During the ongoing interregnum period in Symphony Hall, the members of the Boston Symphony Orchestra have come to seem increasingly at ease stepping forward on their own in the self-directed programs that have been sprinkled throughout the seasons. The most recent took place on Tuesday night and was billed as an evening of Mozart chamber music, though the balance was tipped toward larger-scale serenades: for the strings the “Serenata Notturna,” and for the woodwinds the remarkable Serenade No. 10 in B-flat, known as the “Gran Partita,” a work that is veritably symphonic in length and in its range of expressive possibilities.
Between these two larger works came the more intimately scaled Piano Quartet in E-flat (K. 493), with the distinguished pianist Richard Goode joining a BSO ensemble made up of concertmaster Malcom Lowe, principal violist Steven Ansell, and cellist Sato Knudsen (who was filling in for Jules Eskin, out for medical reasons).
It was somewhat curious that a veteran Mozartean of Goode’s stature was here only tapped for a single chamber work, as he might have easily been showcased in a piano concerto as well, but the piano quartet brought rewards of its own. Goode’s mastery of Mozart’s language was evident in the contours and curvature he brought to phrasing, especially in the harmonically exploratory slow movement. In Goode’s hands the final high-spirited Allegretto also left the starting gate at a precise calibrated canter that deftly set the pace for the remainder of the movement.
Boston Symphony Orchestra
Even so, music of this scale can easily seem dwarfed by the dimensions of Symphony Hall. That was less of a concern in the “Serenata Notturna,” in which four soloists are played off against a larger ensemble. Here Lowe, Ansell, Edwin Barker, and Haldan Martinson formed the solo quartet, providing a tight and energetic core around which the rest of the piece vigorously spun. It was also good to see associate concertmaster Tamara Smirnova at the front of the first violin section, returning to duty after an extended medical leave.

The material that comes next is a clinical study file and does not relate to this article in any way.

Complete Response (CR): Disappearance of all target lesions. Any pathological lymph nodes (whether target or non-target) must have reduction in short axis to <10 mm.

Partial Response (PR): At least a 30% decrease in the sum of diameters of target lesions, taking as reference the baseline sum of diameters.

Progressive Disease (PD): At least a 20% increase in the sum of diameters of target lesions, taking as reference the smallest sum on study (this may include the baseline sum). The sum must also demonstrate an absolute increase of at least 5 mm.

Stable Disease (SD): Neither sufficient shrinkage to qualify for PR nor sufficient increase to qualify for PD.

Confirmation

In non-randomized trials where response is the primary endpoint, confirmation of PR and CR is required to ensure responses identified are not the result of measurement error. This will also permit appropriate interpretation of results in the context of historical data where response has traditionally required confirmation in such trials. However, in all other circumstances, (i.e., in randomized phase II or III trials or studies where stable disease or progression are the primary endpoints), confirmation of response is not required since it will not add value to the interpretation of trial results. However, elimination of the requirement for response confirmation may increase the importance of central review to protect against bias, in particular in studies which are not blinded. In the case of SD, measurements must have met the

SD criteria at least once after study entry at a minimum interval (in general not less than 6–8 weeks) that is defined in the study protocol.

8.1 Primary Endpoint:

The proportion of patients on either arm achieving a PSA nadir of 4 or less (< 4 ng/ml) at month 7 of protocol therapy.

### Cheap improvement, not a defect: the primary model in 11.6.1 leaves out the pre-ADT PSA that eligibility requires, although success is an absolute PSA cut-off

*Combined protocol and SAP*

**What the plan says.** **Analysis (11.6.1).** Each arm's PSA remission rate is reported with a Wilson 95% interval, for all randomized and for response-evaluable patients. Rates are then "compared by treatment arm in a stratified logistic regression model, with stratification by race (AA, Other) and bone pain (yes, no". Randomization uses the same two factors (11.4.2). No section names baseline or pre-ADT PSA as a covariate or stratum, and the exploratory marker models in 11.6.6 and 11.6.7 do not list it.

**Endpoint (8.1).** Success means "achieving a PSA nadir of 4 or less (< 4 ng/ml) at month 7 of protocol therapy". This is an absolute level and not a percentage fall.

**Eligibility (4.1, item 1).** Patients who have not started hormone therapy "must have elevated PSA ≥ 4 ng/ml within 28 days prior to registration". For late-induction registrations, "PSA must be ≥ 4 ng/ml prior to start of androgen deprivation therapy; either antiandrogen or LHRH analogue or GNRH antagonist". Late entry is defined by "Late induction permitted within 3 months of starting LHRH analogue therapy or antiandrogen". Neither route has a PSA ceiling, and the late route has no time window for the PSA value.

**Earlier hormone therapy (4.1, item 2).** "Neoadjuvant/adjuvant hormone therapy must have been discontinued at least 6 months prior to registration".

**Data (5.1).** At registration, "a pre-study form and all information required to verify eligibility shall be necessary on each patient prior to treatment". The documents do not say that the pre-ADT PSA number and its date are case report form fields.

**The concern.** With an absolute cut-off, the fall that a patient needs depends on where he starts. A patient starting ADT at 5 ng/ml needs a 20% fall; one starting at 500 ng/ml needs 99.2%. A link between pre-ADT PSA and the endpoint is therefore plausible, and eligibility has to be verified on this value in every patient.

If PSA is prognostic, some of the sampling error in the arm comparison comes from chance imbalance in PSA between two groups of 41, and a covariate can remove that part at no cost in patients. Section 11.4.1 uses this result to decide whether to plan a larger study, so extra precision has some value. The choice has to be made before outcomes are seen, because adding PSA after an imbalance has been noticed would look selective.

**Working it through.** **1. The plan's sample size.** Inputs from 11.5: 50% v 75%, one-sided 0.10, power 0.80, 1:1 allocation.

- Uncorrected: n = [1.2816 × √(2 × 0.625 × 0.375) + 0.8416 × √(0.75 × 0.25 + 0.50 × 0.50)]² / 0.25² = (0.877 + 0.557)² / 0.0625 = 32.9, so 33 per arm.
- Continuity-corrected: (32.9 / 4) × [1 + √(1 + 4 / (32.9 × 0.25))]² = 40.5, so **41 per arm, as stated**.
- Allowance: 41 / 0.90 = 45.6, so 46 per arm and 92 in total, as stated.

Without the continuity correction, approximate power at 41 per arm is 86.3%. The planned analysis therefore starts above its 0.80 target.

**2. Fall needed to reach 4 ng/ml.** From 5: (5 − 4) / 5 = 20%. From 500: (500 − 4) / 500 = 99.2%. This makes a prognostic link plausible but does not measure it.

The real highlight of Tuesday’s program however was the celebrated “Gran Partita,” a pinnacle of this literature, for 12 winds (including two basset horns) and double bass. The reading was one of surpassing elegance and clarity, highlighting the ensemble feats of which these players are capable with nary a conductor in sight. The sound had weight and fullness but also a transparency of detail when called for, as in the lovely lilting Adagio movement, where a stately lyricism is tinged with a certain wistful yet wise sense of melancholy — an emotional register as proprietary, as uniquely Mozart’s, as any combination of notes could ever be. Principal oboist John Ferrillo and principal clarinetist William R. Hudgins took on leadership responsibilities by virtue of the prominence of their parts, but this was an impressively collaborative effort, from first note to last.
Jeremy Eichler can be reached at firstname.lastname@example.org.